What do I know about couture? Ladies’ dress style, in particular?

Not very much. Which is why it is noticeable that I have observed the prevalence of kente on our TV screens. It’s becoming an icon in the African and African-American fashion worlds.

Now, I was sitting my somewhere flipping through DSTV channels to find something to watch when all of a sudden, some great, amazing colours popped up on the screen..

They looked like the colours from a kente cloth!  However, they were so luxuriantly brilliant that I realised I had never seen such colours worn by any person before. Encased in a motif of yellow, the other colours were in an admixture of tasteful  kente weaves thatdared one to take one’s eyes away. After a few moments, the colours dissolved and words appeared, to announce that AKWAABA TV station had arrived on DSTV!

Whoever designed that logo ought to be paid a huge bonus by the proprietors of the new TV station, for the logo was so aesthetic that it served as a statement in itself. 

Now, I haven’t really followed up to monitor the programming that AKWAABA is dishing out. But I did catch a glimpse of some films it was offering. However, there are so many films on DSTV channelsthat none registered on my consciousness. My sub-conscious, though,, told me that it could well be another case of glittering presentation without any in-depth programming content.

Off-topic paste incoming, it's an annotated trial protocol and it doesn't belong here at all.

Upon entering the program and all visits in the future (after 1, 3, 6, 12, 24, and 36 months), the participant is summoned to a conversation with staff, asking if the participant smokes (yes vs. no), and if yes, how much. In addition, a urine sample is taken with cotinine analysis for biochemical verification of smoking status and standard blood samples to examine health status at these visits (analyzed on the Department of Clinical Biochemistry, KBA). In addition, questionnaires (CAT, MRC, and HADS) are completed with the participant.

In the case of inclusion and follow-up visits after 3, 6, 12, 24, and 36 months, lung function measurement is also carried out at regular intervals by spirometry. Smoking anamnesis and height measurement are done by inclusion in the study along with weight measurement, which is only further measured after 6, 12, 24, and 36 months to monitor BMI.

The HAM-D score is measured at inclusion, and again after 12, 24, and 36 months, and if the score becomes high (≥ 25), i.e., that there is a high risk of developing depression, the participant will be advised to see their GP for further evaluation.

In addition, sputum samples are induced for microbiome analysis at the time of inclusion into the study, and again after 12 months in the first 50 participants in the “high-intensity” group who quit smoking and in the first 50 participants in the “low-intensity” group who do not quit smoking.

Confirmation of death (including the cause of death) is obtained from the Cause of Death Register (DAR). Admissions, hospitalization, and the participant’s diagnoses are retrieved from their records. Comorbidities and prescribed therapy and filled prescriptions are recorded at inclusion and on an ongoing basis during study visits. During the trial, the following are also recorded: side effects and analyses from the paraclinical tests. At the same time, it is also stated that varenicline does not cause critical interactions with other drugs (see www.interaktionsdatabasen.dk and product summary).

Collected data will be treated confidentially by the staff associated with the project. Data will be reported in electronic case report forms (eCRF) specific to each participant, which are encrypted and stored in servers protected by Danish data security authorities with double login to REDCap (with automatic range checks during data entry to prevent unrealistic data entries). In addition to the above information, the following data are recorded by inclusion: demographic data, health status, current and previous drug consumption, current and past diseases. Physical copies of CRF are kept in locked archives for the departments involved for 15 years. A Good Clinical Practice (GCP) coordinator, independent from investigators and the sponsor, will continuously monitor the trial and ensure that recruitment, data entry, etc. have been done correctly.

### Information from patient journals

I’d forgotten all about AKWAABA when, on flipping through DSTV’S programming again one day I came across Arise TV’s “Morning Show” programme. I must declare an interest here: Arise TV and I go back a long time. I was sitting at my “somewhere” in London when out of the blue, I got a call from an old Nigerian friend, Prince Nduka Obaigbena, asking me to come and see him at New Zealand House, Trafalgarr Square. I’d worked in that building before ((as an editor on South Magazine). So the invitation seemed propitious. 

I was right: Nduka offered me a contract to appear or Arise TV  five days a week, and I had a terrific time for quite a few months, trying to woo viewers to the station, as a discussant on a programme called Africa Wrap.. Nduka later moved the operation to Nigeria and I lost touch with him.

Anyway, Arise is on DSTV now, and is doing pretty well. So well that when President Buhari came under intense criticism some months ago for being too “cut off” from the Nigerian populace, he gave Arise TV an exclusive interview that turned out to be something of a publicity coup. 

Now, President Buhari’s wife has also put in her oar to make the Nigerian presidency more approachable – she has launched a football competition and I saw a panel of ladies with her discussing the venture on Arise TV . That’s nothing to write home about, is it? No! What struck me was that one of the ladies with the First Lady was dressed in a fetching outfit with unmistakable kente motifs! Now, Nigerians do have an enormous collection of traditional colours in which to adorn themselves and so I was pleasantly surprised that a lady who was obviously highly-placed, should turn out in unmistakably  kente colours.